On Beyond, their sophomore full-length, Egopusher prove that they are Kubricklevel
masters of modelling the future (im)possible. In terms of the implied poetry
of paintings set in motion, the warm, saturated colors, the depth and detail of
the sonic image and the ease with which elements of classicism are combined
with retro-sci-fi aesthetics – this material brings to mind a 70 mm print of 2001:
A Space Odyssey. Not to mention, thematically these songs also address space
travel, its psycho-spiritual side-effects and the perpetual negotiation with the
arcane mediated via our technological advancements.
“When we started working on this record we told ourselves that anything
is possible and nothing is off-limits.” — Alessandro Giannelli
Beyond was produced by David Hofmann and recorded in what the band refers
to as “28 magical days”, between Engelberg, Switzerland and Berlin, Germany.
The songs were sketched out over a period of two years, in small gaps between the
band’s demanding tour schedule. Like with their previous material, they started
as improvisations, but this time the fellas only kept short sequences, which they
call “distillates” ie. magical moments, and used them to create new songs in the
studio, from ground up.
“It might sound weird, but it’s as if we grew from a duo to a proper band,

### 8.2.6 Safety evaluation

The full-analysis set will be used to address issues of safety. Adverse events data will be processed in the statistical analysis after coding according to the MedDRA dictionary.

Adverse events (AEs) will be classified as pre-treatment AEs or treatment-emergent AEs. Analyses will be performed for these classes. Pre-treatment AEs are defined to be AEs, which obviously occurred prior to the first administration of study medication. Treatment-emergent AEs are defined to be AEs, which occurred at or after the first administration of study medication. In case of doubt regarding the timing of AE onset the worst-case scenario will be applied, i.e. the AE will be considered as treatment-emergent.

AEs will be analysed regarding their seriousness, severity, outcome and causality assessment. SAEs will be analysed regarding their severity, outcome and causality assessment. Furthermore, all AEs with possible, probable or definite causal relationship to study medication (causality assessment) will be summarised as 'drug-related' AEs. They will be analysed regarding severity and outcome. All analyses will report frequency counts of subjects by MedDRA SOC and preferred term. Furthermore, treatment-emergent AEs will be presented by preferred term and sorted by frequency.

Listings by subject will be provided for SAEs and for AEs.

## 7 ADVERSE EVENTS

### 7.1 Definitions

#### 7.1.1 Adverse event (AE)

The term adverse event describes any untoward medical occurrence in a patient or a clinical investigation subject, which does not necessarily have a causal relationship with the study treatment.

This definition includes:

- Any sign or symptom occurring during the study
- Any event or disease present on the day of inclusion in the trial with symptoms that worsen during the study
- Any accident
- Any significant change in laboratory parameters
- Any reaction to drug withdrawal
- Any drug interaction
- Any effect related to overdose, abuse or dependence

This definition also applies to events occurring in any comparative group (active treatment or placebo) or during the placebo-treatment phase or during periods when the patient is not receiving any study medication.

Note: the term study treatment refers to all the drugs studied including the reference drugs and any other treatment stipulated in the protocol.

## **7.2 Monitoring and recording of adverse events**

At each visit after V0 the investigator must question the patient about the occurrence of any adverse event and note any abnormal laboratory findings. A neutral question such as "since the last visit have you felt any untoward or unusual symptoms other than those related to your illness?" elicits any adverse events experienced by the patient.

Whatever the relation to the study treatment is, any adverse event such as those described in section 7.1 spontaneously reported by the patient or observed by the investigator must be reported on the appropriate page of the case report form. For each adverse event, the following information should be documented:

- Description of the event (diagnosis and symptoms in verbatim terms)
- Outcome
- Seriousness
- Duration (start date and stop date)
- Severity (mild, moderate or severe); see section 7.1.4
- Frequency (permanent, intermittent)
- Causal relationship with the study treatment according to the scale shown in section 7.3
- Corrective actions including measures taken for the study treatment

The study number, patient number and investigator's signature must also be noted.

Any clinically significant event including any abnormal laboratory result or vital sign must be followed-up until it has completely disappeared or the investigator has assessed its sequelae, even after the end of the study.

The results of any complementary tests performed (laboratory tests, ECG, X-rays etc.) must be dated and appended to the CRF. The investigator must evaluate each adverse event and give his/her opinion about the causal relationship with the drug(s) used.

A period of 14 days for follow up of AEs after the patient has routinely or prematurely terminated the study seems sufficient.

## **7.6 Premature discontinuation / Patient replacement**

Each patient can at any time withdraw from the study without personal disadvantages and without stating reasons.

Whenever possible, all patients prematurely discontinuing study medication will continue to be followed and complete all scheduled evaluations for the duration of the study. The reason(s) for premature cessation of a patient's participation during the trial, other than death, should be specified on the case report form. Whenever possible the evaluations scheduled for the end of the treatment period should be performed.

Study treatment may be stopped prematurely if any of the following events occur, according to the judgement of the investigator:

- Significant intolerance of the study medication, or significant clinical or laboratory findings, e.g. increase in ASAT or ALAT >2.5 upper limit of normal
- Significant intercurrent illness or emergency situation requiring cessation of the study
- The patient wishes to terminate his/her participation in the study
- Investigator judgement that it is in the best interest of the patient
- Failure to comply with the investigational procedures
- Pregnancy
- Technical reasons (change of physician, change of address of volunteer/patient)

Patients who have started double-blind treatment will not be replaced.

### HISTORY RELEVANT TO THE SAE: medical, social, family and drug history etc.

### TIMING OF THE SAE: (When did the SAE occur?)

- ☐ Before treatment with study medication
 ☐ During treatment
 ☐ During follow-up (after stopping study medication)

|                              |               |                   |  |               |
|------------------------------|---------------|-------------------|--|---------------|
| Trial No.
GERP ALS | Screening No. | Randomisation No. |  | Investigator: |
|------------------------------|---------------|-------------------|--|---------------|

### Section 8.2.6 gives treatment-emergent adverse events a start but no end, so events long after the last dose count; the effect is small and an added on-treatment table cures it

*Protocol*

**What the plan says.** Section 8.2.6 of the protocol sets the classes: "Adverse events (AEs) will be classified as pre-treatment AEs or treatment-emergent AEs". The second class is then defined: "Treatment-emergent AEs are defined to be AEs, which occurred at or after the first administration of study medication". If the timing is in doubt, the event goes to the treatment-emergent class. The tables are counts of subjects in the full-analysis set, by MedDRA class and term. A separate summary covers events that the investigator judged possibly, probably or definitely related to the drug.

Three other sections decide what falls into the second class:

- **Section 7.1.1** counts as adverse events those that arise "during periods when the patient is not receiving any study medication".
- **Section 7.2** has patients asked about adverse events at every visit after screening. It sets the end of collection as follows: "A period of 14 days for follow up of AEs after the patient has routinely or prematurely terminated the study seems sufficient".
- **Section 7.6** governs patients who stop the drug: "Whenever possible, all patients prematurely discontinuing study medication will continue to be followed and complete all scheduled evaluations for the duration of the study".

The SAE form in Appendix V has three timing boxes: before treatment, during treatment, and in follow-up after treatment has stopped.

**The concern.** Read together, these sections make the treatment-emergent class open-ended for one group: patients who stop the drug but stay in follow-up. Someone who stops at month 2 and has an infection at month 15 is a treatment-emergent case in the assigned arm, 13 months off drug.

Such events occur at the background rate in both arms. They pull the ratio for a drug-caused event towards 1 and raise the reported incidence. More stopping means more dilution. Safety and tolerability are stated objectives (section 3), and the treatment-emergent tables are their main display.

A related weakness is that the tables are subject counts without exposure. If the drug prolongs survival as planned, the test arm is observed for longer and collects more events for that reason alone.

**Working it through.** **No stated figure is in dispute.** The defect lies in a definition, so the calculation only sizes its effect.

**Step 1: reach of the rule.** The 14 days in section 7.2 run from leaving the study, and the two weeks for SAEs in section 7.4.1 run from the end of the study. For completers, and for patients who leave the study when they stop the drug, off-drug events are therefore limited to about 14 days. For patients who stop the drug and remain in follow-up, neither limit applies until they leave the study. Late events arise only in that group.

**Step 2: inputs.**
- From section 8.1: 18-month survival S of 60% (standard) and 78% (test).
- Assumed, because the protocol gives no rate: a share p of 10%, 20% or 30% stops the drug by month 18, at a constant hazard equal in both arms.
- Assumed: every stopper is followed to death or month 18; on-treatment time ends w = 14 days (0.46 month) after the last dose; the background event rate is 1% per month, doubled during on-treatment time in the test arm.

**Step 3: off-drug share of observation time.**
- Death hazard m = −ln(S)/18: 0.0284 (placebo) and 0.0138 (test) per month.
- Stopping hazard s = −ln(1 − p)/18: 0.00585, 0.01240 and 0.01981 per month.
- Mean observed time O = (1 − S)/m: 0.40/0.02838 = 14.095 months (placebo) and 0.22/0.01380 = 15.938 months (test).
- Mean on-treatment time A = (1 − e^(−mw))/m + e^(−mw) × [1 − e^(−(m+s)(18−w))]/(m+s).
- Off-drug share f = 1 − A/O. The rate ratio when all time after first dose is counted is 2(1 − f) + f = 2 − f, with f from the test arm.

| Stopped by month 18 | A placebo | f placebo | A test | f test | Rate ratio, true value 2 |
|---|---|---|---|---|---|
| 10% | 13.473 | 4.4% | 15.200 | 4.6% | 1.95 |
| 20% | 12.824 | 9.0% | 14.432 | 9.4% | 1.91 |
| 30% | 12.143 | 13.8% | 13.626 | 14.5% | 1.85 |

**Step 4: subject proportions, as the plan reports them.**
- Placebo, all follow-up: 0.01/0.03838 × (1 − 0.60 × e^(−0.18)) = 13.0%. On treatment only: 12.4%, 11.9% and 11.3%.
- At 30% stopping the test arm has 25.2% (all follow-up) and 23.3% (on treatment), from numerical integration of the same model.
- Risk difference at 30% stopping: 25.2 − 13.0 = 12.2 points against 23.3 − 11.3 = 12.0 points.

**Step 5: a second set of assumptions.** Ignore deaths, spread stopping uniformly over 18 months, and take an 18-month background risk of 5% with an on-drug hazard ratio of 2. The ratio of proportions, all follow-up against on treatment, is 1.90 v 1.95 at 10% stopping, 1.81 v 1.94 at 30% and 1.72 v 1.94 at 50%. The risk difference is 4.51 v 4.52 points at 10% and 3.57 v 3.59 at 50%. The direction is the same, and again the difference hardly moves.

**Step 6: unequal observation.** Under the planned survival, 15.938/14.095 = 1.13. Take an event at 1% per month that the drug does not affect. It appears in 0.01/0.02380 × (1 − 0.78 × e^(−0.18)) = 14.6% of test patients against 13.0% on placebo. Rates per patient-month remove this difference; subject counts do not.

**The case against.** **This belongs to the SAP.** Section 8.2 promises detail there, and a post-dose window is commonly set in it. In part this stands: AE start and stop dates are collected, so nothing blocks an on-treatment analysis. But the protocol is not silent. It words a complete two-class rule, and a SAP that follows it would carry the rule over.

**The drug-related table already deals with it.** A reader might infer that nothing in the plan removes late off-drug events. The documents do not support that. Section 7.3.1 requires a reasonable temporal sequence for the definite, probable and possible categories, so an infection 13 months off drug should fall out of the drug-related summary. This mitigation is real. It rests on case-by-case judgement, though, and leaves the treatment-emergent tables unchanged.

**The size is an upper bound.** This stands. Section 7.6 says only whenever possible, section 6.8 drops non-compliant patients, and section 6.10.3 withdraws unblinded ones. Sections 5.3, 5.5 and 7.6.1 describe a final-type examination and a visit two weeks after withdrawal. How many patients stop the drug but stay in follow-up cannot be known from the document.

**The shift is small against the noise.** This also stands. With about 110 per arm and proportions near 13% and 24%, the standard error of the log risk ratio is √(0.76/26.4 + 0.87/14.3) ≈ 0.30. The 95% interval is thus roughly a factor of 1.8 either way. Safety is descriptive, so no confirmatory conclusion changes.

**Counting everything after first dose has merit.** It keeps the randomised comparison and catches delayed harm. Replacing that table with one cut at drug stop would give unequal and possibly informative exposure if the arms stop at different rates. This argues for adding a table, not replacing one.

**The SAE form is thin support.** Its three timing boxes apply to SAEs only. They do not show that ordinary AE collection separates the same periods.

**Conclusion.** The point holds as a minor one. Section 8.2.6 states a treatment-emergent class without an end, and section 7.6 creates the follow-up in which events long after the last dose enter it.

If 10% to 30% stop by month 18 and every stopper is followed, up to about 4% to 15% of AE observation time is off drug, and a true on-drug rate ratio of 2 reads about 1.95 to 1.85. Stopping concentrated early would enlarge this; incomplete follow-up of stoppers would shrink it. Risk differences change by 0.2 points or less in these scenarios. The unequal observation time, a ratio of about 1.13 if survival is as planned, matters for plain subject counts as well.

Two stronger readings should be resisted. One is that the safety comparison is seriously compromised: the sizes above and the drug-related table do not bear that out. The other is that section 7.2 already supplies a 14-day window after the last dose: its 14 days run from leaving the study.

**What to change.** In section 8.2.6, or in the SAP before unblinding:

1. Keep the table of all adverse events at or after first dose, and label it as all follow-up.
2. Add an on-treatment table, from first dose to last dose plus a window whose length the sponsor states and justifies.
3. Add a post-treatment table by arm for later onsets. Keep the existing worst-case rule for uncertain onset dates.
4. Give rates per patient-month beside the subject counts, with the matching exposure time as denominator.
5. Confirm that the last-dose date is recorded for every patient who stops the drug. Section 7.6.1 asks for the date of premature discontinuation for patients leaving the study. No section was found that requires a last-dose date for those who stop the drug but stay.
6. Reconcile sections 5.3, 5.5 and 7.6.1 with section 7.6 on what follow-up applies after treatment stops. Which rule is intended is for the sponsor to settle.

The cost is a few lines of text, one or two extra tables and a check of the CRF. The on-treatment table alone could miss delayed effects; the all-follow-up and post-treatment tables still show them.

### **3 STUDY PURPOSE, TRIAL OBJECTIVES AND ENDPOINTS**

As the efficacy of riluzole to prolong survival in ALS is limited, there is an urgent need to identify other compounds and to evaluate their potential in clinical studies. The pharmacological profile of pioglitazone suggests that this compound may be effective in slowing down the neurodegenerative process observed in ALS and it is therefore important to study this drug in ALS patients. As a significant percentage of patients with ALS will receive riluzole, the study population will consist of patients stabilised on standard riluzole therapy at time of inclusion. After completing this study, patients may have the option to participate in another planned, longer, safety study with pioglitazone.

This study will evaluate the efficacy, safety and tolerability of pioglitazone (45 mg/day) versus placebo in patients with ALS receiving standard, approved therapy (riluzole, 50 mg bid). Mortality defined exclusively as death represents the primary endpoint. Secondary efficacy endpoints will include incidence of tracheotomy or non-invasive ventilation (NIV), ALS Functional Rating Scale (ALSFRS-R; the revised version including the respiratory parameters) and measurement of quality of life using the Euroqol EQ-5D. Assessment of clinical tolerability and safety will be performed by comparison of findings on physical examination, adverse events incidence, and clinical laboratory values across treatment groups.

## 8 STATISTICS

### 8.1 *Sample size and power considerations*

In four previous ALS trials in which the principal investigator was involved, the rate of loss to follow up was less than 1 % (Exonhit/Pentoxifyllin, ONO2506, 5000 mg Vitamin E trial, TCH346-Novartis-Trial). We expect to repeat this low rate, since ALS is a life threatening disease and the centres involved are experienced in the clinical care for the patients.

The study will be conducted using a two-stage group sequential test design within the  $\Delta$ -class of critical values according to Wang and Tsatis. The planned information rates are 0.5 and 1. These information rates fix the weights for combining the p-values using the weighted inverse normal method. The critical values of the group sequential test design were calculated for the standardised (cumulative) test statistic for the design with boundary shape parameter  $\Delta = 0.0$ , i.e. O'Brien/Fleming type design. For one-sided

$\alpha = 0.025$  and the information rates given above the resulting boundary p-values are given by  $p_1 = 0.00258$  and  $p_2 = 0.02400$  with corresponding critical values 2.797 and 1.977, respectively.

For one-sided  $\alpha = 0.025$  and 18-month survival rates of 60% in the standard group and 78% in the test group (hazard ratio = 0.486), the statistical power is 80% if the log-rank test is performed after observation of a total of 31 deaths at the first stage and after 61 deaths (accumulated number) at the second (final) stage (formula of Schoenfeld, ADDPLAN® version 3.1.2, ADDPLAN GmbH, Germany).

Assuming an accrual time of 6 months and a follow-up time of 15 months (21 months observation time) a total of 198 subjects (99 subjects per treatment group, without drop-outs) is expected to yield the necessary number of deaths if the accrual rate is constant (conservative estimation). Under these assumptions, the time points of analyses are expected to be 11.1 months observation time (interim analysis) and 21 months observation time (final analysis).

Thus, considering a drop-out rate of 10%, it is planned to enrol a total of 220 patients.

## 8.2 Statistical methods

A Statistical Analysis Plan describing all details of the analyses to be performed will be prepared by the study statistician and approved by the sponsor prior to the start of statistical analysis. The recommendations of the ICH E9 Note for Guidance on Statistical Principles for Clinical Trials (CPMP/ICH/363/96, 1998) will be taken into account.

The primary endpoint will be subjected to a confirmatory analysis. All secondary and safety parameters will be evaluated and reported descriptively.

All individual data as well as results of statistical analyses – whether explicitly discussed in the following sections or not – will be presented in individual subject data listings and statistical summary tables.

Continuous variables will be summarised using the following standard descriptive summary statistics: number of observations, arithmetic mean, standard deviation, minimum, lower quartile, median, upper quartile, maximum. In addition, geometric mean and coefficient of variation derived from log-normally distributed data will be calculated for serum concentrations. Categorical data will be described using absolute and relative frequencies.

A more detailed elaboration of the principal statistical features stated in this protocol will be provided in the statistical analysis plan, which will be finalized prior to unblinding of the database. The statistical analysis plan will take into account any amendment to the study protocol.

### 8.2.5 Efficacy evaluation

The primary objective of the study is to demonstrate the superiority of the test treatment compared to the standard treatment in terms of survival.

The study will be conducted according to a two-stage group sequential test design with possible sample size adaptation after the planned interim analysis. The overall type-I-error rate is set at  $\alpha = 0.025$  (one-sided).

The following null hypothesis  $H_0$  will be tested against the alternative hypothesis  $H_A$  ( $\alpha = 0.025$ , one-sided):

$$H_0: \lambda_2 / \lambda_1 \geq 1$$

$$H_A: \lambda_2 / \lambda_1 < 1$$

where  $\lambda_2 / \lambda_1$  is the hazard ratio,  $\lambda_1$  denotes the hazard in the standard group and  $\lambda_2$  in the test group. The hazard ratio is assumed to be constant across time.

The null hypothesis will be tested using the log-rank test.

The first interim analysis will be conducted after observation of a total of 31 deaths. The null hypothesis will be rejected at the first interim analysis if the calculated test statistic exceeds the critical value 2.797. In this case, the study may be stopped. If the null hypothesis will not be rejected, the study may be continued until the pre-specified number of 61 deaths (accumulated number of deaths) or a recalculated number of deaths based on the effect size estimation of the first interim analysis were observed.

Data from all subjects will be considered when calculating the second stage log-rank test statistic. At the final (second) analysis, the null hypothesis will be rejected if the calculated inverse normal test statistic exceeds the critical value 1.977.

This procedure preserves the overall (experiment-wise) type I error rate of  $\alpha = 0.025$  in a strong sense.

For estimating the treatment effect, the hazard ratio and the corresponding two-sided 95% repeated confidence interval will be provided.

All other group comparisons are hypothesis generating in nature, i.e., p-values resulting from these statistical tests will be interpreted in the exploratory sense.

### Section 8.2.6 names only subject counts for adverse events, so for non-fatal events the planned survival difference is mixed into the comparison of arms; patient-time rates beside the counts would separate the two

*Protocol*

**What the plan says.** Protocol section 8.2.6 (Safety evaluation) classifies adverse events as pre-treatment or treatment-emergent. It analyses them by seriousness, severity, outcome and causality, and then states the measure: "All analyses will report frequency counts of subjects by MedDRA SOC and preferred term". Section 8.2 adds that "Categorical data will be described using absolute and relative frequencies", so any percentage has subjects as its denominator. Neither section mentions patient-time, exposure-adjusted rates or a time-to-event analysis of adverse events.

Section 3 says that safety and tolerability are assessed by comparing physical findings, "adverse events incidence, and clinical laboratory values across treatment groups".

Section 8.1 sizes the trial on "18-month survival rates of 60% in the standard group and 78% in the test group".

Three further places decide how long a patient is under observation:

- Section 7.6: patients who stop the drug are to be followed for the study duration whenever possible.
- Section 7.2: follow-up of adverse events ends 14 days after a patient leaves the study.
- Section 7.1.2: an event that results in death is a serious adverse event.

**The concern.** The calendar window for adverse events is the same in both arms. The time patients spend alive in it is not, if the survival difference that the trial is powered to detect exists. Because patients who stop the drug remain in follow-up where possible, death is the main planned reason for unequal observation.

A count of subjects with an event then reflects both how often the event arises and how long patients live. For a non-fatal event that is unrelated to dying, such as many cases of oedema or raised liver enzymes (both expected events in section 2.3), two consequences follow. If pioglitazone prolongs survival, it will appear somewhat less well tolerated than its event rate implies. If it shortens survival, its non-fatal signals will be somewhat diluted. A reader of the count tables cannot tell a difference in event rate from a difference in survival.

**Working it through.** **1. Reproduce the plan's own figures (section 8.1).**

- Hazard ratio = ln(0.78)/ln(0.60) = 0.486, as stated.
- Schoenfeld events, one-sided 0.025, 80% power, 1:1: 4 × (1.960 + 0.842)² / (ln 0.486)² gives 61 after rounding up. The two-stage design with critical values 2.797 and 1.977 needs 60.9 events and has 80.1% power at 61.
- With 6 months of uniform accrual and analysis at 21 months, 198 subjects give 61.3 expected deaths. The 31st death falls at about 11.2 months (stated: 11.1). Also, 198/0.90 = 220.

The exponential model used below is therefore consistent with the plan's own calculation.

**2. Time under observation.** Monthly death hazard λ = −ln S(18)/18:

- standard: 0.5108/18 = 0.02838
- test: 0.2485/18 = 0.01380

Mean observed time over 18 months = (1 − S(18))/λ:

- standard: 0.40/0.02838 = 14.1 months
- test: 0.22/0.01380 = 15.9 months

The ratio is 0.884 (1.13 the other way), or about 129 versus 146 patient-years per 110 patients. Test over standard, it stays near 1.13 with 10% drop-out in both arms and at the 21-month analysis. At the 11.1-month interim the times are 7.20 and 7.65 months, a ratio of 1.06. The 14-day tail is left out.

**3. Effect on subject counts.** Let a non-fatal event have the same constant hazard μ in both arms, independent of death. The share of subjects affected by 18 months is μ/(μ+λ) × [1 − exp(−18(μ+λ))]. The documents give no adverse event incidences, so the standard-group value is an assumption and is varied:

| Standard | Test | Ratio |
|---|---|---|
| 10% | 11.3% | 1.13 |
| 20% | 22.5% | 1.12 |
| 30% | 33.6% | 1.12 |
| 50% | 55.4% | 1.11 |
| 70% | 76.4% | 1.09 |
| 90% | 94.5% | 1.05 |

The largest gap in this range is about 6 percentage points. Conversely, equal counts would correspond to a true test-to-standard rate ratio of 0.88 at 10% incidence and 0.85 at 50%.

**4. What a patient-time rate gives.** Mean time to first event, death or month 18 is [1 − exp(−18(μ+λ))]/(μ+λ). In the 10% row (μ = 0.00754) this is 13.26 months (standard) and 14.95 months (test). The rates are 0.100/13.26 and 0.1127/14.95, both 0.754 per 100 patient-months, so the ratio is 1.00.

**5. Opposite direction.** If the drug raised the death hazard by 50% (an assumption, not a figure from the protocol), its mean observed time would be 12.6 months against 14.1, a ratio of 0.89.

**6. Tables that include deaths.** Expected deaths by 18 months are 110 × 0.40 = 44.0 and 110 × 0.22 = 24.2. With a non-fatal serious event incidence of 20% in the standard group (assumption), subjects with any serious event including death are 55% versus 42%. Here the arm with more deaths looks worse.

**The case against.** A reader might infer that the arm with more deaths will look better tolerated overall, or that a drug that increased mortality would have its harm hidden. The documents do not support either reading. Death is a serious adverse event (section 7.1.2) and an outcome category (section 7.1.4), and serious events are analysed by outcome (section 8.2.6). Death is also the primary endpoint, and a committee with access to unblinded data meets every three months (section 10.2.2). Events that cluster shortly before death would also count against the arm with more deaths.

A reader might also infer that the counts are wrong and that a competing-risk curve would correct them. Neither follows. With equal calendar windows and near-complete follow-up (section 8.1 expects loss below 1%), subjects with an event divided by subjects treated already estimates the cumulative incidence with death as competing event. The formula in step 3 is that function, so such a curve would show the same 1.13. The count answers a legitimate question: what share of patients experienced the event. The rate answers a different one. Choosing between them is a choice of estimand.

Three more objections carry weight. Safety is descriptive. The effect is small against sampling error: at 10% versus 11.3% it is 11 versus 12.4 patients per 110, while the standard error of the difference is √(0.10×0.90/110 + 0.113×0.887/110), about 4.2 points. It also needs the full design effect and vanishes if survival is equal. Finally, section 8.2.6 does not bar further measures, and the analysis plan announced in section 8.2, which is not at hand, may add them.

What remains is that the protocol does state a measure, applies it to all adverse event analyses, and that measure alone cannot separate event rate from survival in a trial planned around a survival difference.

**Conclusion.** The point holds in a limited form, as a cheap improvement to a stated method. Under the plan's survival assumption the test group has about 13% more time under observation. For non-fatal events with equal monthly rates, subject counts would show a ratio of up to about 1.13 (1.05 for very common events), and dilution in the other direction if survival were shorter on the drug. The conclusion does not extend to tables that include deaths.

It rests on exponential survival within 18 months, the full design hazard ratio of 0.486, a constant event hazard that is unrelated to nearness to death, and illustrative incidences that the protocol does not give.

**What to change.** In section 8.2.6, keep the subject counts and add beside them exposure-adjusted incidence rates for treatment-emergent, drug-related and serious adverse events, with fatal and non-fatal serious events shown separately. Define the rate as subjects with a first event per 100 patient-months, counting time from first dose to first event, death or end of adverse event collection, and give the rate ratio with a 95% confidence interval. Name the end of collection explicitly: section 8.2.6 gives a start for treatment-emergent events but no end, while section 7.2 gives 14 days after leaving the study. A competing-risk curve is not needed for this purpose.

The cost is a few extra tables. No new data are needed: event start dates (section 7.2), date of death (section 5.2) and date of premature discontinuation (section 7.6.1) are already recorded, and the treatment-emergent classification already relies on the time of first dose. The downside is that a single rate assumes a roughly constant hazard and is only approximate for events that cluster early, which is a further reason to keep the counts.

and finally found our signature sound. In the past our individual
instruments were more in focus, but now they are just there to serve the
song.” — Tobias Preisig
Stylistically, this music still falls under the group’s established brand of soundtrack
meets club, except that the clubby elements got rougher, darker and punchier,
while the classical-contemporary inflections more complex and eclectic.
Oddly enough, the result is a more cohesive and defined sound. The song structures
are full of unexpected turns and the arrangements multiplex – evoking
futuristic, alien architectural objects or the advanced visual technologies of psychedelics.
Let’s just say that Beyond just might be “the ultimate trip”* 2.0.
Egopusher are drummer/producer Alessandro Giannelli and violinist Tobias
Preisig. Their music is a visually loaded amalgam (think synaesthesia) of classic
and advanced electronica and contemporary-neo-classical. It’s the type of music
that begs for wide-screen movies to be shot to.